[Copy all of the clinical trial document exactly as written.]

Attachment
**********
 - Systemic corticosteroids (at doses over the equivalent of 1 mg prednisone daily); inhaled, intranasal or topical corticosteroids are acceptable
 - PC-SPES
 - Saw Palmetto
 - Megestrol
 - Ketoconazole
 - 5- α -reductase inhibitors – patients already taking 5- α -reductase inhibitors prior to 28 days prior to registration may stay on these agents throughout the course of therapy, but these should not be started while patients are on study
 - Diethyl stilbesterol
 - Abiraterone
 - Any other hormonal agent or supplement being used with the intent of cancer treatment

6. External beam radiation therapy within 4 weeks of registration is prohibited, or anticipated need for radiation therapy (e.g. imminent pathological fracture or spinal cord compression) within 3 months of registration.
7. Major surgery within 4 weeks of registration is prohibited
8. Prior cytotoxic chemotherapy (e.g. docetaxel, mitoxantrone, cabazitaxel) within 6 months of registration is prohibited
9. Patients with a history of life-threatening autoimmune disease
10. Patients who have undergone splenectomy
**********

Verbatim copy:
 - Systemic corticosteroids (at doses over the equivalent of 1 mg prednisone daily); inhaled, intranasal or topical corticosteroids are acceptable
 - PC-SPES
 - Saw Palmetto
 - Megestrol
 - Ketoconazole
 - 5- α -reductase inhibitors – patients already taking 5- α -reductase inhibitors prior to 28 days prior to registration may stay on these agents throughout the course of therapy, but these should not be started while patients are on study
 - Diethyl stilbesterol
 - Abiraterone
 - Any other hormonal agent or supplement being used with the intent of cancer treatment

6. External beam radiation therapy within 4 weeks of registration is prohibited, or anticipated need for radiation therapy (e.g. imminent pathological fracture or spinal cord compression) within 3 months of registration.
7. Major surgery within 4 weeks of registration is prohibited
8. Prior cytotoxic chemotherapy (e.g. docetaxel, mitoxantrone, cabazitaxel) within 6 months of registration is prohibited
9. Patients with a history of life-threatening autoimmune disease
10. Patients who have undergone splenectomy